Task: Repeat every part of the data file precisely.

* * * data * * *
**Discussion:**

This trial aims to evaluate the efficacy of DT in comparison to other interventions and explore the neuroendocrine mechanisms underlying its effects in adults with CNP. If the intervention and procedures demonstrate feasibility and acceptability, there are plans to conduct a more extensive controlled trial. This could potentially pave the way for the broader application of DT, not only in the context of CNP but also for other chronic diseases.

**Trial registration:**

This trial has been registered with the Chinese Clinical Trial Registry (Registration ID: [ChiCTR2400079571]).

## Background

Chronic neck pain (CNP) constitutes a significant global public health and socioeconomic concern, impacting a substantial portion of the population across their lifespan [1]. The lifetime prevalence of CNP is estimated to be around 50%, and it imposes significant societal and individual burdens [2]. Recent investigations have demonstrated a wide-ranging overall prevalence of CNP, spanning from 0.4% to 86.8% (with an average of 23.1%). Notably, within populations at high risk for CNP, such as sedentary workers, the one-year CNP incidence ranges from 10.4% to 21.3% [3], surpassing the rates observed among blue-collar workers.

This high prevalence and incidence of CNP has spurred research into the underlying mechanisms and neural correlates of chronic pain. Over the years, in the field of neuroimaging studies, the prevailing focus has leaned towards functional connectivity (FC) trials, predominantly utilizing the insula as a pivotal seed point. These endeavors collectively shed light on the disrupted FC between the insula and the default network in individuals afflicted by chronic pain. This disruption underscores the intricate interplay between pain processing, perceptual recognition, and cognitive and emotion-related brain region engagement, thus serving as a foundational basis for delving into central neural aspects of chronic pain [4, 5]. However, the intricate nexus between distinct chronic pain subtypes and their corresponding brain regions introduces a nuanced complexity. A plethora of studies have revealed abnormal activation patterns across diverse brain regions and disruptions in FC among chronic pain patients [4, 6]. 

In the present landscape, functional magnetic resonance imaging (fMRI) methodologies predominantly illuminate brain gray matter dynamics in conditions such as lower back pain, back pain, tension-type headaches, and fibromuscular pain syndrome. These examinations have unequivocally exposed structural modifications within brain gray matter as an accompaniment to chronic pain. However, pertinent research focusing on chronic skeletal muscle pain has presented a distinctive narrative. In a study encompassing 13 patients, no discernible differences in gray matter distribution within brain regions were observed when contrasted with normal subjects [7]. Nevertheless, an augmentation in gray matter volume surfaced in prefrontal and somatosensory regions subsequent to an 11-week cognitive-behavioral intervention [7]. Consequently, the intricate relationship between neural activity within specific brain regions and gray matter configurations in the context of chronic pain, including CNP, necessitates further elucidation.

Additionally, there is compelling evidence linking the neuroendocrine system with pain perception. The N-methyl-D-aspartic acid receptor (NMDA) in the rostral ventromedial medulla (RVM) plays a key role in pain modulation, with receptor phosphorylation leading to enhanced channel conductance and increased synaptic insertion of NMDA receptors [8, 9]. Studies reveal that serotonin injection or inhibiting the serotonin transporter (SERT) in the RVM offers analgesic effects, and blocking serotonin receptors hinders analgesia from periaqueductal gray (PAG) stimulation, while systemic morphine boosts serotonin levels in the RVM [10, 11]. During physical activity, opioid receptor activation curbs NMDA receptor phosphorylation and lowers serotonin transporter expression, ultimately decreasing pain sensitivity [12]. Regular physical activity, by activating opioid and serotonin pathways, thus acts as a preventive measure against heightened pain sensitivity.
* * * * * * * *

**Discussion:**

This trial aims to evaluate the efficacy of DT in comparison to other interventions and explore the neuroendocrine mechanisms underlying its effects in adults with CNP. If the intervention and procedures demonstrate feasibility and acceptability, there are plans to conduct a more extensive controlled trial. This could potentially pave the way for the broader application of DT, not only in the context of CNP but also for other chronic diseases.

**Trial registration:**

This trial has been registered with the Chinese Clinical Trial Registry (Registration ID: [ChiCTR2400079571]).

## Background

Chronic neck pain (CNP) constitutes a significant global public health and socioeconomic concern, impacting a substantial portion of the population across their lifespan [1]. The lifetime prevalence of CNP is estimated to be around 50%, and it imposes significant societal and individual burdens [2]. Recent investigations have demonstrated a wide-ranging overall prevalence of CNP, spanning from 0.4% to 86.8% (with an average of 23.1%). Notably, within populations at high risk for CNP, such as sedentary workers, the one-year CNP incidence ranges from 10.4% to 21.3% [3], surpassing the rates observed among blue-collar workers.

This high prevalence and incidence of CNP has spurred research into the underlying mechanisms and neural correlates of chronic pain. Over the years, in the field of neuroimaging studies, the prevailing focus has leaned towards functional connectivity (FC) trials, predominantly utilizing the insula as a pivotal seed point. These endeavors collectively shed light on the disrupted FC between the insula and the default network in individuals afflicted by chronic pain. This disruption underscores the intricate interplay between pain processing, perceptual recognition, and cognitive and emotion-related brain region engagement, thus serving as a foundational basis for delving into central neural aspects of chronic pain [4, 5]. However, the intricate nexus between distinct chronic pain subtypes and their corresponding brain regions introduces a nuanced complexity. A plethora of studies have revealed abnormal activation patterns across diverse brain regions and disruptions in FC among chronic pain patients [4, 6]. 

In the present landscape, functional magnetic resonance imaging (fMRI) methodologies predominantly illuminate brain gray matter dynamics in conditions such as lower back pain, back pain, tension-type headaches, and fibromuscular pain syndrome. These examinations have unequivocally exposed structural modifications within brain gray matter as an accompaniment to chronic pain. However, pertinent research focusing on chronic skeletal muscle pain has presented a distinctive narrative. In a study encompassing 13 patients, no discernible differences in gray matter distribution within brain regions were observed when contrasted with normal subjects [7]. Nevertheless, an augmentation in gray matter volume surfaced in prefrontal and somatosensory regions subsequent to an 11-week cognitive-behavioral intervention [7]. Consequently, the intricate relationship between neural activity within specific brain regions and gray matter configurations in the context of chronic pain, including CNP, necessitates further elucidation.

Additionally, there is compelling evidence linking the neuroendocrine system with pain perception. The N-methyl-D-aspartic acid receptor (NMDA) in the rostral ventromedial medulla (RVM) plays a key role in pain modulation, with receptor phosphorylation leading to enhanced channel conductance and increased synaptic insertion of NMDA receptors [8, 9]. Studies reveal that serotonin injection or inhibiting the serotonin transporter (SERT) in the RVM offers analgesic effects, and blocking serotonin receptors hinders analgesia from periaqueductal gray (PAG) stimulation, while systemic morphine boosts serotonin levels in the RVM [10, 11]. During physical activity, opioid receptor activation curbs NMDA receptor phosphorylation and lowers serotonin transporter expression, ultimately decreasing pain sensitivity [12]. Regular physical activity, by activating opioid and serotonin pathways, thus acts as a preventive measure against heightened pain sensitivity.